Christmas is my favorite time of the year. Every year I devote tremendous time and currency (both monetary and emotional) to the planning and preparation of the ultimate holiday gala. With so much festivity comes a great many stressful decisions. Like many, I overspend on gifts; I overstress about food, and I overanalyze whether my favorite outfit is the right outfit. And that’s just for starters.
The added stress comes from trying to match the tone of festivities with all of the complex personalities of various family members and sundry party crashers. Sometimes I feel like Chevy Chase laboring in vain to create the perfect Christmas.
But then I remember why I love this season so much; it takes me back to a time during my childhood where my conception of Christmas was divorced from all of the hassle and stress of adulthood. It reminds me of a time when I was better able to comprehend the truest meaning of the holiday. Amid all of the bitter memories of my turbulent childhood, the holidays stand out in luminous relief.
Christmas celebrations in Honduras are, to say the least, different from the holiday traditions observed in the United States. The key difference being that the emphasis is on change and personal improvement and less on gift exchange. This is because the best gift a child in Honduras can often hope for is a new set of church or school clothes. And as much I remember wanting a brand new bike or that Malibu Barbie with the deluxe mini-sports car, I understood the value of what my parents could muster given our limited means.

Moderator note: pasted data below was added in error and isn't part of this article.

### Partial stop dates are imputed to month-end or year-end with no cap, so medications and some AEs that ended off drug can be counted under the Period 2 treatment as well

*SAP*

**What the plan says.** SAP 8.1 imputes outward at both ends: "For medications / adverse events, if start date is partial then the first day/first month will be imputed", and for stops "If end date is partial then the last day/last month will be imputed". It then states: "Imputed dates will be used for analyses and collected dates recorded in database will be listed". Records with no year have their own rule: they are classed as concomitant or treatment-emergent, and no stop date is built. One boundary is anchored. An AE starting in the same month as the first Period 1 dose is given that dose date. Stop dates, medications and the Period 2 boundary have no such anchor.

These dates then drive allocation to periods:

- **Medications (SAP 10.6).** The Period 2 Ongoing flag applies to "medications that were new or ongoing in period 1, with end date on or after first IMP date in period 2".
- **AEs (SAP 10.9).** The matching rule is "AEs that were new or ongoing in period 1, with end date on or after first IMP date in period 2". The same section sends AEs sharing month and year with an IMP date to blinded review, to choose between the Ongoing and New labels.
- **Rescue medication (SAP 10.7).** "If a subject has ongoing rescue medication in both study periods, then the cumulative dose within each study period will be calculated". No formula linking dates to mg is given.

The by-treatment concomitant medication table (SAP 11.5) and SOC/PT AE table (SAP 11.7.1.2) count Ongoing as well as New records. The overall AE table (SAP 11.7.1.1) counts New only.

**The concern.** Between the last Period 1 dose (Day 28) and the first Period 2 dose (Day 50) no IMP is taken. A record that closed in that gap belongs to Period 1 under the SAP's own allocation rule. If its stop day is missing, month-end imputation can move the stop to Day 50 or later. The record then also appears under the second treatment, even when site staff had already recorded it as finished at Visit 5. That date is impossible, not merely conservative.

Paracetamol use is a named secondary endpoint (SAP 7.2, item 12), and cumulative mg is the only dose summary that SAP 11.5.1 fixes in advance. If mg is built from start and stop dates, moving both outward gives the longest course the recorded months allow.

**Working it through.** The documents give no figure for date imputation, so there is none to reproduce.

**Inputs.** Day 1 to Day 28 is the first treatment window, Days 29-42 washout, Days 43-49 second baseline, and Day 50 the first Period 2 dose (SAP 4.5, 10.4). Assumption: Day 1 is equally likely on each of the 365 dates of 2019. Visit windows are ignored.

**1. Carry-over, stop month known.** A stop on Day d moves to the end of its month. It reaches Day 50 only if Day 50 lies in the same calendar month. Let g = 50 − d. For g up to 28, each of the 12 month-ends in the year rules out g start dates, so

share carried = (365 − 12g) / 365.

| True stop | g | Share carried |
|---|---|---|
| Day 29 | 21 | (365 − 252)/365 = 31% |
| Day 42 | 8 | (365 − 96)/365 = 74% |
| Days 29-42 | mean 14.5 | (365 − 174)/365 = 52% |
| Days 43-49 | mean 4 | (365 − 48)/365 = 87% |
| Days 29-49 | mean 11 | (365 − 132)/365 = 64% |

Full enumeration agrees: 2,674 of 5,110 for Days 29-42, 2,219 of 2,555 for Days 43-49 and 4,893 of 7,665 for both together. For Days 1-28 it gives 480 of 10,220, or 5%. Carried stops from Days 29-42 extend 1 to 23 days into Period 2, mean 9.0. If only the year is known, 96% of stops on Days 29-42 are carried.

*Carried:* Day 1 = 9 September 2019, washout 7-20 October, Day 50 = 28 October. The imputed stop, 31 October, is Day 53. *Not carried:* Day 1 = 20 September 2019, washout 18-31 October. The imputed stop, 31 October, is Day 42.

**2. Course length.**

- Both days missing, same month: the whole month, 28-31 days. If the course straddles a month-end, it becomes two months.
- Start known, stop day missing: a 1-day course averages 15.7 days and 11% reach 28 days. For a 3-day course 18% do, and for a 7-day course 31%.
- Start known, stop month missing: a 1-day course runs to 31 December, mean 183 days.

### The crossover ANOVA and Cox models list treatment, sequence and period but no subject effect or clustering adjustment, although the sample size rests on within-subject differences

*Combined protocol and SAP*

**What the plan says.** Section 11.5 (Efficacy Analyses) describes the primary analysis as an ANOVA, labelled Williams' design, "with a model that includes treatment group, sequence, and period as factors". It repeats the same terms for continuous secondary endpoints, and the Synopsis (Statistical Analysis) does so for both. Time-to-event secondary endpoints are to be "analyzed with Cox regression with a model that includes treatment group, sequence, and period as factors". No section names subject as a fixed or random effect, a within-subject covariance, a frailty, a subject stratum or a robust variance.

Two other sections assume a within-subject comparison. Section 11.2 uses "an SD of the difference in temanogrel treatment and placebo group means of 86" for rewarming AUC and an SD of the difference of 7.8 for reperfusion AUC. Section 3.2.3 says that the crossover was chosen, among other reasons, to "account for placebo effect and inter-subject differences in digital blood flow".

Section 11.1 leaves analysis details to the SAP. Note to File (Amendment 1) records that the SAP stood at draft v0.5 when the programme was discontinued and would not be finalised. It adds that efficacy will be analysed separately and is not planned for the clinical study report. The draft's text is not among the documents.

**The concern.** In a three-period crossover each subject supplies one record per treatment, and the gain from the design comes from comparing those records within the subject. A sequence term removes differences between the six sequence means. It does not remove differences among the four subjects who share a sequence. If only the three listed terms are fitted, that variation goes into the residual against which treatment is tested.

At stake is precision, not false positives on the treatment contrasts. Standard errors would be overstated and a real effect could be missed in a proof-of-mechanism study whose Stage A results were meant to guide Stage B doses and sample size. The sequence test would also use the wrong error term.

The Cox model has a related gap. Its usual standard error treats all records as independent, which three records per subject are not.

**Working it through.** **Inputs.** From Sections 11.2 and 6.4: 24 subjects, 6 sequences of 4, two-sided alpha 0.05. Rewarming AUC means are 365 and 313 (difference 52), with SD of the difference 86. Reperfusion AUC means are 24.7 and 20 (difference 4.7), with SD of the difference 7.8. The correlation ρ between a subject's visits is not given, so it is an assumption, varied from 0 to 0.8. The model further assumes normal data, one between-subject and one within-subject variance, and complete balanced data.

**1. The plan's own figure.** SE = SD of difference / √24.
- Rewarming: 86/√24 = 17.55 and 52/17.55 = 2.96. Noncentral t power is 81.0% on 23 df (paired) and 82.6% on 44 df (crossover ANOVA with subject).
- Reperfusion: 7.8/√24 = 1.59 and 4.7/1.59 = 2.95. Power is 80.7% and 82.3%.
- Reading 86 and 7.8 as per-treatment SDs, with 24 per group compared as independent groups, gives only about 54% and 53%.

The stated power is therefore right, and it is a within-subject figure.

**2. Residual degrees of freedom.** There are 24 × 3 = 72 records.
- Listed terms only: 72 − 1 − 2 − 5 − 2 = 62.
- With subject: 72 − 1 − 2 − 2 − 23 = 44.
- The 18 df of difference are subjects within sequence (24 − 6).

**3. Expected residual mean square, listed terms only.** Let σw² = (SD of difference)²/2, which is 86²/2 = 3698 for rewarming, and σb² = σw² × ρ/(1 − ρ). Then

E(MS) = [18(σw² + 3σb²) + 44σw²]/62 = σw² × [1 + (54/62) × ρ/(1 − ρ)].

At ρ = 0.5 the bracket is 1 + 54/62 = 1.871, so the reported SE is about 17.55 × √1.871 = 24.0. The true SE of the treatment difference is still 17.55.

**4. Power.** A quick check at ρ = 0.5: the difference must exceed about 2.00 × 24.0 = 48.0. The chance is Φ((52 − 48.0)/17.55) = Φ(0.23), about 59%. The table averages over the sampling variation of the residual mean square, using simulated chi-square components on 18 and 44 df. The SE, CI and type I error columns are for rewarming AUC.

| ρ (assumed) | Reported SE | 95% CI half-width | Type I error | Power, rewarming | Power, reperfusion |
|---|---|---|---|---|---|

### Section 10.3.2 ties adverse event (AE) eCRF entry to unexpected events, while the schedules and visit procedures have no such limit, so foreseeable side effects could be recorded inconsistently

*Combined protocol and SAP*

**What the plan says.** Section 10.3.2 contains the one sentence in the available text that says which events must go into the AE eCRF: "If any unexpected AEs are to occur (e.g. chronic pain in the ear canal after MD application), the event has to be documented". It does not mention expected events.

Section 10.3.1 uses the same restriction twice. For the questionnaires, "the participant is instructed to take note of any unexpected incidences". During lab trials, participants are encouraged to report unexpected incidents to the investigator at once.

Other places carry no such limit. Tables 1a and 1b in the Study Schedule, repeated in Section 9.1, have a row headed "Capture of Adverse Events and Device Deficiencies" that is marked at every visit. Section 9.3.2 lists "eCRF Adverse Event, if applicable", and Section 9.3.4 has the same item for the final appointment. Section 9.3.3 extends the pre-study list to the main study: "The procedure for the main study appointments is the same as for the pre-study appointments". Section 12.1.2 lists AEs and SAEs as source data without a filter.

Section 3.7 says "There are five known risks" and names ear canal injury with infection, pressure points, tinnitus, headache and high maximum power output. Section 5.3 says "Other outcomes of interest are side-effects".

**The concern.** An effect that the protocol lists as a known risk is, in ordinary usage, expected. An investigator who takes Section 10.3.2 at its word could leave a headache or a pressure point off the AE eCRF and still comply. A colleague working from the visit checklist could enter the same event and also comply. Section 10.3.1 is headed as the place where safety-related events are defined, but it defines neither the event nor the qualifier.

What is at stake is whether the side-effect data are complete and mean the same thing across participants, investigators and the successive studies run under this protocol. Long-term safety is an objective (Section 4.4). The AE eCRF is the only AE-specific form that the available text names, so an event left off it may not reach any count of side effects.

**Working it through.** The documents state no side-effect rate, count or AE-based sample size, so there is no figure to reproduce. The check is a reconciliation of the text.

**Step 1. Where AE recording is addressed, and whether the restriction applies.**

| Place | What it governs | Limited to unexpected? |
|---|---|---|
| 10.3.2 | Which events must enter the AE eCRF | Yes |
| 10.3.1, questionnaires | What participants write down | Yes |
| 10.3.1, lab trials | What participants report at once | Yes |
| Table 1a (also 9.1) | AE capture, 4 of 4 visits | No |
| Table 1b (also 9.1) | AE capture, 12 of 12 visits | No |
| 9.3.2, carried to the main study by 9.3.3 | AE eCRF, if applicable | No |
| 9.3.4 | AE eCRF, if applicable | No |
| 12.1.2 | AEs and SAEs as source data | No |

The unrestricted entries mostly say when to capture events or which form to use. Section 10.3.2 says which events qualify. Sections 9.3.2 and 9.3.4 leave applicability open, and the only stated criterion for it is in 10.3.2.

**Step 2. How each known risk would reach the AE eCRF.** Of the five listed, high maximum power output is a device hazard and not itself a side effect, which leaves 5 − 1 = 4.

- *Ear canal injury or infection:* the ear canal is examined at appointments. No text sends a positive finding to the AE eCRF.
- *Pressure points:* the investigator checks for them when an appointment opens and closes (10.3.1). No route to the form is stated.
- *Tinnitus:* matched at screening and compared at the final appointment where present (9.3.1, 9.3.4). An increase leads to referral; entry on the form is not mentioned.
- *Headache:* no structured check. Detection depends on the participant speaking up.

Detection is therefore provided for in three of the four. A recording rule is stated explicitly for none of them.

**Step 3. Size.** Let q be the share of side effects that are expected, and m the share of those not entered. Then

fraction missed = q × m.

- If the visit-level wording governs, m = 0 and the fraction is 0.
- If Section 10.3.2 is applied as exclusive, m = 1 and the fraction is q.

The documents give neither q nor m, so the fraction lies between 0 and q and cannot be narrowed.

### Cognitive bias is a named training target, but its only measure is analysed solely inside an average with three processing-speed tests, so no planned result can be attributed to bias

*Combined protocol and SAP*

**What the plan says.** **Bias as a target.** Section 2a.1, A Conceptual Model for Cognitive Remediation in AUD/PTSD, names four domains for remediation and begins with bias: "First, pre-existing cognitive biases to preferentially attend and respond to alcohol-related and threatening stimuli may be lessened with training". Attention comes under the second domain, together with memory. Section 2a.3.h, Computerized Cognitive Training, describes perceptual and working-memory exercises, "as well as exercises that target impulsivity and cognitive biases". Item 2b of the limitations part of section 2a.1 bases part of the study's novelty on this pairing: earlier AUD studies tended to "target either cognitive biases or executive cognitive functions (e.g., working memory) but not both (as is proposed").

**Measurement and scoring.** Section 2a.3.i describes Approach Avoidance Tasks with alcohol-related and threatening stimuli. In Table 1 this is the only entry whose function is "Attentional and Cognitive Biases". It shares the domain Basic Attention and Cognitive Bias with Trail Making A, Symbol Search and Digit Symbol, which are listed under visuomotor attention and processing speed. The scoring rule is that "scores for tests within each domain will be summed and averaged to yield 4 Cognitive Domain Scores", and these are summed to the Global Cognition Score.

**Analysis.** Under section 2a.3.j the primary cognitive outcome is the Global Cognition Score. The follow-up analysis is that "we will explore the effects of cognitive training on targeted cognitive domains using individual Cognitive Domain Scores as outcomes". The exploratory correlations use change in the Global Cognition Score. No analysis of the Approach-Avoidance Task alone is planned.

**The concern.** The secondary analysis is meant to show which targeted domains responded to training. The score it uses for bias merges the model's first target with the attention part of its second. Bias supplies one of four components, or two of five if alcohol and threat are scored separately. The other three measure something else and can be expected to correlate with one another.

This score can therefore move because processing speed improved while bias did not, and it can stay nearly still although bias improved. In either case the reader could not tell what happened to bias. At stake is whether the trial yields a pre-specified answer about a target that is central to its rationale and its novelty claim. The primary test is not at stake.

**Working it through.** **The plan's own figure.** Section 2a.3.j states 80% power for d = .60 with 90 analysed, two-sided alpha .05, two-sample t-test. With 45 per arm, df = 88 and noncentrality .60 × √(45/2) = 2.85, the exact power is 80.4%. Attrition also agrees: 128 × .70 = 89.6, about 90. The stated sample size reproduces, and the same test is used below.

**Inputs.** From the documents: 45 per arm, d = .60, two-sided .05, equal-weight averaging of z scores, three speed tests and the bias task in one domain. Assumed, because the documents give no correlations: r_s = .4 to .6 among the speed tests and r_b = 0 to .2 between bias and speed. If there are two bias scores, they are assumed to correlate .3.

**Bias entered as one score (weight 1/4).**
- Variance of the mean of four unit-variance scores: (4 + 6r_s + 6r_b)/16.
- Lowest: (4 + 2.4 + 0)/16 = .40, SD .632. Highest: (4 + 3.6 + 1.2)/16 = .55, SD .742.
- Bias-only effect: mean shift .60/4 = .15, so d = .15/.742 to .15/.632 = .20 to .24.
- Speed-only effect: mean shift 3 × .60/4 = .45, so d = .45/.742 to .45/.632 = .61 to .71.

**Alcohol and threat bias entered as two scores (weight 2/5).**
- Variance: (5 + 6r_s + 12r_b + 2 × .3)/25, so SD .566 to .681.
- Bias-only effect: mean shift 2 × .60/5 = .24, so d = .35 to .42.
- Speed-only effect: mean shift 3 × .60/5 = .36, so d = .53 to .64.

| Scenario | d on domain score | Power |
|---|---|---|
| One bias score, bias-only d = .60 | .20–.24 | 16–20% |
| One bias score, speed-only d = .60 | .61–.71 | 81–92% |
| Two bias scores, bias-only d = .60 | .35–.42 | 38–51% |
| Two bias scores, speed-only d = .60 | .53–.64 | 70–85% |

In Latin culture, food is the key ingredient to any major holiday celebration. And where I’m from, Christmastide is synonymous with tamales. It’s a tradition that has been passed down through the generations from time immemorial. My great grandmother made them, and my grandma made them, all the way down to my mom and myself. These holiday delicacies take a great deal of time, sweat and tears to prepare, but believe me, it’s worth every painstaking moment of preparation when you take that first savory bite.
Also, if you ever find yourself in a desperate search for a last-minute party-favor in Latin America, look no further than your local fireworks market. Because where I’m from, there is no Christmas without fireworks.
And if you thought that Christmas was the apogee of the holiday season, then think again! Every year on New Year’s Eve, an effigy is prepared to symbolize the old year. We would use old clothes for the body and stuff the rest with crumpled newspaper. Handwritten notes would then be added to the dummy explaining why it needs to be burned and which areas of our lives need improvement. And beware that the doll is filled with fireworks, too!
But if it’s a spicier transformation you desire to light up the New Year, then make sure you wear the right color panties on December 31st! Because according to our tradition, wearing red breeches will attract the love to your life. Don’t forget that you must give those scarlet undies away or else the trick will backfire and you’ll have to contend with the unintended consequences of that seemingly small oversight!
Do you worry about your finances? Then put money in your shoes on New Year’s Eve to promote wealth and prosperity!
Need a vacation? Then have your bags ready, because at midnight you must run around the block with your luggage in tow!
Believe me, because I did it and within a year I moved to the United States!
Most of all, remember that even though life is tough, a brand new year holds the promise of a new beginning for all of those who are ready and willing to effect positive change in our lives.